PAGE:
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Social Security Administration Retirement Benefits

Knowing how Social Security system works and what you should receive when you retire is vital for every worker. Basically, you earn credits for your social security benefits when you work and pay social security taxes. The number of credits you need to get your retirement benefits is normally dependent upon when you were born. Say, if you were born in 1929, you need 40 credits that is 10 years of work. Subsequently, how much your retirement benefit will be is based on how much you earned during your working career. Your age when you retire will also affect your benefit payment.

Not just a retirement program

Social Security is often simply considered as a retirement program. However, this government program provides other benefits aside from retirement for workers and their families. Social Security secures working and retired workers and their families economic stability that keeps them out of poverty.

Generally, to qualify for Social Security Administration Retirement Benefits, you must have earned forty credits or about ten years of work to be entitled to a monthly benefit. The amount of your monthly payment is based on your career average earnings covered by Social Security at the age at which you retire. Other members of your family could also receive Social Security Administration Retirement Benefits. These includes unmarried children under the age or 18 or who are disabled before the age of 22; your spouse aged 62 or any age if carrying for your child who is under age sixteen or who is disabled before the age of 22; and unmarried divorced spouse aged 62 if married to you for at least ten years.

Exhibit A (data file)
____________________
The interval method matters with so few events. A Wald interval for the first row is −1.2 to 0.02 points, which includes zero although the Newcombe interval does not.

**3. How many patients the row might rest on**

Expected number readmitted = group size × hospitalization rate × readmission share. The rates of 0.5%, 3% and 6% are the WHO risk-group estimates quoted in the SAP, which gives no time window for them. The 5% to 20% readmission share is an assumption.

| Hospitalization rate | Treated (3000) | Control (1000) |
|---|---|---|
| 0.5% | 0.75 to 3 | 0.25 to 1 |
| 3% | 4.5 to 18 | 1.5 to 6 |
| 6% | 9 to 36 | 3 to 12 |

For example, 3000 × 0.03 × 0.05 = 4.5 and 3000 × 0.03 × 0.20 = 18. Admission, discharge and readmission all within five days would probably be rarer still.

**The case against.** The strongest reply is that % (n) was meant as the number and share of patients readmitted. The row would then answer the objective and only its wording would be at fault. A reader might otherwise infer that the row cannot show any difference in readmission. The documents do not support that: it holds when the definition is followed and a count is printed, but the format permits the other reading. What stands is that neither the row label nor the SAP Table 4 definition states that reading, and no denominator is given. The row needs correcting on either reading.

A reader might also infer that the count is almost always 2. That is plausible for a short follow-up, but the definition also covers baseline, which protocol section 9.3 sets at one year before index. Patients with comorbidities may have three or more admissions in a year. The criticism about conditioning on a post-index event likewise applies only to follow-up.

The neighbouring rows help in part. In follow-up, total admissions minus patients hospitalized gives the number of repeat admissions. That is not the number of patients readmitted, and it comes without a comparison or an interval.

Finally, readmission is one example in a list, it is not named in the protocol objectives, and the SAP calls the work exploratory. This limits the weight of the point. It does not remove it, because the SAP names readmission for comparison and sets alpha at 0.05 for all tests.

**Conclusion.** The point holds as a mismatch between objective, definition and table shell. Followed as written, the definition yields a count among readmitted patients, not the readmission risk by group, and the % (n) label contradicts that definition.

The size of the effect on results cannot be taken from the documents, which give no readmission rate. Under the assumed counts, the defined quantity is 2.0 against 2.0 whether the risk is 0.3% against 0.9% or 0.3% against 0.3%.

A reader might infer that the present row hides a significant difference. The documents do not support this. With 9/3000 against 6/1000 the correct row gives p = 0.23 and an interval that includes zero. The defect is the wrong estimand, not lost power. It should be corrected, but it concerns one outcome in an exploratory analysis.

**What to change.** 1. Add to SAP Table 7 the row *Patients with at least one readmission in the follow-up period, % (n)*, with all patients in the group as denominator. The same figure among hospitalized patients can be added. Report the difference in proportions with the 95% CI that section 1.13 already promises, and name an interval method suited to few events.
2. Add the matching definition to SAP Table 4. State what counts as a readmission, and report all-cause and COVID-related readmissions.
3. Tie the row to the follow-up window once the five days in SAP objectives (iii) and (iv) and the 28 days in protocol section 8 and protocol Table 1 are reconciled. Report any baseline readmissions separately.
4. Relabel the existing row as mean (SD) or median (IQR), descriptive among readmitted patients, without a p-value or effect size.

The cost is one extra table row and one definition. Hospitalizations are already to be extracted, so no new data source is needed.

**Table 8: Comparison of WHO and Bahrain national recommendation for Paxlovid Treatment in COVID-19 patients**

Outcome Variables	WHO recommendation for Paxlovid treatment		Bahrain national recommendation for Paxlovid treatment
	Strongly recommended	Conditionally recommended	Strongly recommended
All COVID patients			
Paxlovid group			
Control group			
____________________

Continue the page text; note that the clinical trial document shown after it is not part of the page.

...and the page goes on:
Your full retirement age comes a few years later than sixty-two. If you choose to begin receiving your benefit before your retirement age, you will receive a reduced benefit. On the other hand, if you choose to begin receiving your benefit later than your full retirement age, you will receive an increased benefit which is more than 100% of the normal benefit. Once you qualify for Social Security Administration Retirement Benefits you can choose to start receiving them at any month. Your starting date doesn’t have to be at age sixty-two or at full retirement age. The amount of reduction for starting your benefit early is calculated in small monthly increments so that the benefit you will get starting the month before or the month after.

In any event, in order to make an informed decision about when to begin receiving your Social Security Administration Retirement Benefits you should understand how it will affect the total benefit you will receive over the remainder of your lifetime.

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